Armed with the False Claims Act (FCA), the United States has pursued criminal and civil investigations implicating nearly every facet of the health care industry, including:

HCFAC’s efforts translated into $2.3 billion in settlements and judgments in FY 2014, generating a total of $15.2 billion in recoveries resulting from health care fraud allegations since January 2009.

HHS-OIG Coordinates with Medicare Strike Force and Other Enforcement Actions

With a FY 2014 budget of approximately $213 million, HHS-OIG investigations resulted in 867 criminal actions against individuals or entities and 529 civil actions, including FCA and unjust-enrichment lawsuits filed in Federal district court, civil monetary penalties settlements, and administrative recoveries resulting from provider self-disclosures.  HHS-OIG also excluded 4,017 individuals and entities from Medicare, Medicaid and other federal programs in California, Louisiana, North Carolina, Pennsylvania and Texas.  Finally, HHS-OIG engaged in audits and evaluations to identify focus areas where there is a high incidence of questionable or improper conduct in Medicare and Medicaid.  In FY 2014, HHS-OIG identified dozens of issues, including:

  • Beneficiaries not lawfully present in the United States;
  • Improper payments for evaluation and management (E&M) services;
  • Ambulatory surgical services payment differential in Medicare; and
  • Electronic Health Record fraud vulnerabilities.

CMS Continues to Promulgate Program Integrity Strategy for Medicare, Medicaid and the Children’s Health Insurance Program

In support of its strategic goal of improving program integrity for Federal health care programs, CMS is guided by four major principles—prevention, detection, transparency and accountability, and recovery.  With just over $250 million in FY 2014 funding, CMS engaged extensively in each focus area.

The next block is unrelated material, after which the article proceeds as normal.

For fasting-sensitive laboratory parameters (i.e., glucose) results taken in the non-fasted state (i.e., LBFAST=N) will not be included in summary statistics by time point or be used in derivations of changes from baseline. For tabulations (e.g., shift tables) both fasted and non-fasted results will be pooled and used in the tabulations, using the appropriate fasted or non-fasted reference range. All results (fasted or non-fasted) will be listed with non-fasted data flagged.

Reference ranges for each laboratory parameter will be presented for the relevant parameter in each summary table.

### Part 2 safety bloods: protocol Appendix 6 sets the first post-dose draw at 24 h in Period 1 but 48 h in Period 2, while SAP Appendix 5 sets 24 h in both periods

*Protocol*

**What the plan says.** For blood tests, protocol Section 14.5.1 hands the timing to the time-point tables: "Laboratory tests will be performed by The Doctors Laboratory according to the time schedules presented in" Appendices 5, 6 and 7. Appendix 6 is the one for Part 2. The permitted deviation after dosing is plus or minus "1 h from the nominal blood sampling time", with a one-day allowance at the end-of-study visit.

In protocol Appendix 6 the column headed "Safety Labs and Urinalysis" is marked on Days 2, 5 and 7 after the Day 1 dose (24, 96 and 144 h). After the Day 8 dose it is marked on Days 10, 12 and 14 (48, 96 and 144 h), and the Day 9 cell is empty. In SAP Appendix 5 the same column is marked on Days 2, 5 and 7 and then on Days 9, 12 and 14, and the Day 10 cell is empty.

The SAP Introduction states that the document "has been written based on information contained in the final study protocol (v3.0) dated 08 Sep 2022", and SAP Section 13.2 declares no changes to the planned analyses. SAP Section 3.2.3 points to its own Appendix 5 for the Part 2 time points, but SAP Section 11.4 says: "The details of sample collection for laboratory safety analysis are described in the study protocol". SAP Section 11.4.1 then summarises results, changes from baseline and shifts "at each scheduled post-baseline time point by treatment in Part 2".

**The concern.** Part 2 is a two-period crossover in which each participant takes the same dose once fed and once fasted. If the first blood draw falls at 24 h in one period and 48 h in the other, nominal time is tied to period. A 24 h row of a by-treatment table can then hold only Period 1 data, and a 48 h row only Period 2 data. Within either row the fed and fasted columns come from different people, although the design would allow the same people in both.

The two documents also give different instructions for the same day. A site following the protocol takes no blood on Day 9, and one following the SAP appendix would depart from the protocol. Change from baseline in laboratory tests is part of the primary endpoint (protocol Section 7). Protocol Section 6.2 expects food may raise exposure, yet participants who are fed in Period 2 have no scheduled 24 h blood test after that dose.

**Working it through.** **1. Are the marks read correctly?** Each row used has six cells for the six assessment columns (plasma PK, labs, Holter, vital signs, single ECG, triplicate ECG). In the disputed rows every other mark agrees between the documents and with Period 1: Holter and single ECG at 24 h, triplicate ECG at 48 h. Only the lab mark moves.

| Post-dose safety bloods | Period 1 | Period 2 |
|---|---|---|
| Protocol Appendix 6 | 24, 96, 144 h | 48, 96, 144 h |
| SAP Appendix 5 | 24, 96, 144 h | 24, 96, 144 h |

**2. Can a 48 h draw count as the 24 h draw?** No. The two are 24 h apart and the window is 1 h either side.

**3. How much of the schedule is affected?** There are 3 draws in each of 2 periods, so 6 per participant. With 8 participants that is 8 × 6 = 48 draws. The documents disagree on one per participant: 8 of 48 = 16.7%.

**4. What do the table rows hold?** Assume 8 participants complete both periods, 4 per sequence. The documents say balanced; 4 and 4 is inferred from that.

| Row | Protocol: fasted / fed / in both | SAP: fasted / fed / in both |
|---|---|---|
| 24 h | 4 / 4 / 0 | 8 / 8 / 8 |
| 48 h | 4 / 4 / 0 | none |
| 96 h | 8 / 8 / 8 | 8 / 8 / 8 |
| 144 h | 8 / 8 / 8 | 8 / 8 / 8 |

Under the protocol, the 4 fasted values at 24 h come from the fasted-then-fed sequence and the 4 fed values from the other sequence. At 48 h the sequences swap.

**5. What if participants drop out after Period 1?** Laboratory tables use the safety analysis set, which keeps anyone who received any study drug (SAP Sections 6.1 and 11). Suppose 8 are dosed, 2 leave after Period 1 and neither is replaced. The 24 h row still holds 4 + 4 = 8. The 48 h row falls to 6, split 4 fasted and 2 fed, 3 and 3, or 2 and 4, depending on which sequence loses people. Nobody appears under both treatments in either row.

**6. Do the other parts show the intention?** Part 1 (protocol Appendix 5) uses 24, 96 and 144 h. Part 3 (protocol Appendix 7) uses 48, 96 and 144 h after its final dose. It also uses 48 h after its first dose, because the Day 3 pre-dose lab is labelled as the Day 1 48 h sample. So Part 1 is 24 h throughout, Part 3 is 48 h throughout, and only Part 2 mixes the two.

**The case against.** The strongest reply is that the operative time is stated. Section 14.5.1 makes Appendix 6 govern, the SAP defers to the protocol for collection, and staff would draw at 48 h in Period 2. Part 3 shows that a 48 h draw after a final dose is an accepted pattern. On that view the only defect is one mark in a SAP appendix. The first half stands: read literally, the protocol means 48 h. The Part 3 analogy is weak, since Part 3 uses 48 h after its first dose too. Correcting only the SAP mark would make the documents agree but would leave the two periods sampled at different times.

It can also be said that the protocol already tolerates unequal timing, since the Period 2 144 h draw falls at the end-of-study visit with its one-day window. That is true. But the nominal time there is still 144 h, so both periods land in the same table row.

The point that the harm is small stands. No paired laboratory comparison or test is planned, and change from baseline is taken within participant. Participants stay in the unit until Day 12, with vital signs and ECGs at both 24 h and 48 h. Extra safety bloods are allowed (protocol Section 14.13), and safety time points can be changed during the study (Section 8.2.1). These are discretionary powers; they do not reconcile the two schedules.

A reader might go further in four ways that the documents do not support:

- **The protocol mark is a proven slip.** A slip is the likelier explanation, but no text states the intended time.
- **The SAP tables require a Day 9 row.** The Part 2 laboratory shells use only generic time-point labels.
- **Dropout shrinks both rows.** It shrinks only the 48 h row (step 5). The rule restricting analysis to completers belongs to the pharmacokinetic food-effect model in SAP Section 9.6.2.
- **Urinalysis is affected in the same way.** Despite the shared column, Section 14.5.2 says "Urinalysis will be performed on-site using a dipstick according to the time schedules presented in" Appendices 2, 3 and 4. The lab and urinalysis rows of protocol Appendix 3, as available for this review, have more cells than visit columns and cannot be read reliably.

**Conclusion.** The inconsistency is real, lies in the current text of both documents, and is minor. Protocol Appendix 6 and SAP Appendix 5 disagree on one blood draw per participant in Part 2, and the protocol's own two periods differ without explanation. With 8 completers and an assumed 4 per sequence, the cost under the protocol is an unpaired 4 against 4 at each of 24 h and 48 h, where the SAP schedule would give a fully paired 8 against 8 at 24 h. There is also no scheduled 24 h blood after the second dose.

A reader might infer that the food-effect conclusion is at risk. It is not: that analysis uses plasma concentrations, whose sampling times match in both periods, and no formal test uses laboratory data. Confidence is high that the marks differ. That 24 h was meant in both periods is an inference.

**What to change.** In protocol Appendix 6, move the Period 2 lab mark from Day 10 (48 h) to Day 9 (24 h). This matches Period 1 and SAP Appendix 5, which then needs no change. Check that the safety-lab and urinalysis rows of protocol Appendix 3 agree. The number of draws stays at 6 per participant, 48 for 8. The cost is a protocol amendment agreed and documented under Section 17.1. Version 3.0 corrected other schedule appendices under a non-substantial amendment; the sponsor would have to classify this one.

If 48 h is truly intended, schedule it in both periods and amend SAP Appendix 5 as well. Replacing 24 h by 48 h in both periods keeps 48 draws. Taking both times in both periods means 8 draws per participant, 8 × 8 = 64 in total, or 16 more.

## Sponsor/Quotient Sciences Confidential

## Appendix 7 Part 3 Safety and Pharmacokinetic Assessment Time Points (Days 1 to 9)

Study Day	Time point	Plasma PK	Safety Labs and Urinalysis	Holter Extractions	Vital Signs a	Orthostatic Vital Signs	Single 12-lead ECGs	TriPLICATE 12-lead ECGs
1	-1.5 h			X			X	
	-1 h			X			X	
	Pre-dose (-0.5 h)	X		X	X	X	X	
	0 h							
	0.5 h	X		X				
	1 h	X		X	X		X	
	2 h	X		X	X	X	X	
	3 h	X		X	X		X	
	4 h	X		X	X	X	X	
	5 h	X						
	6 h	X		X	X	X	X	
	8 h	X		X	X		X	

In support of its prevention efforts, CMS utilized its ACA-established authority to enact moratoria on new home health and ambulance enrollments in fraud “hot spot” areas of the country.  In FY 2014, the moratoria were focused on Broward County, FL and several counties in Michigan and Texas and were extended to ground ambulance suppliers in the Philadelphia area.  CMS also utilized the following prevention tools:

CMS’ detection efforts included strengthened program integrity activities in Medicare Advantage and Medicare Part D.  These efforts were complemented by marketing surveillance activities, including secret shopping and compliance actions.

The Secretary of HHS’ key initiative to improve transparency and accountability, is the Healthcare Fraud Prevention Partnership, which works to bring together public and private, federal and state-level individuals, and organizations combatting health care fraud across all payers.

With regard to recovery efforts, CMS continued to use its authority to suspend payments to providers during investigations of “credible allegations of fraud” and may also suspend payments if “reliable information of an overpayment exists.”  Among several other efforts, CMS has also designated field offices in the HEAT cities of Brooklyn, Los Angeles and Miami to coordinate with law enforcement, facilitate data analysis and expedite suspension requests.

READ THE FULL HCFAC REPORT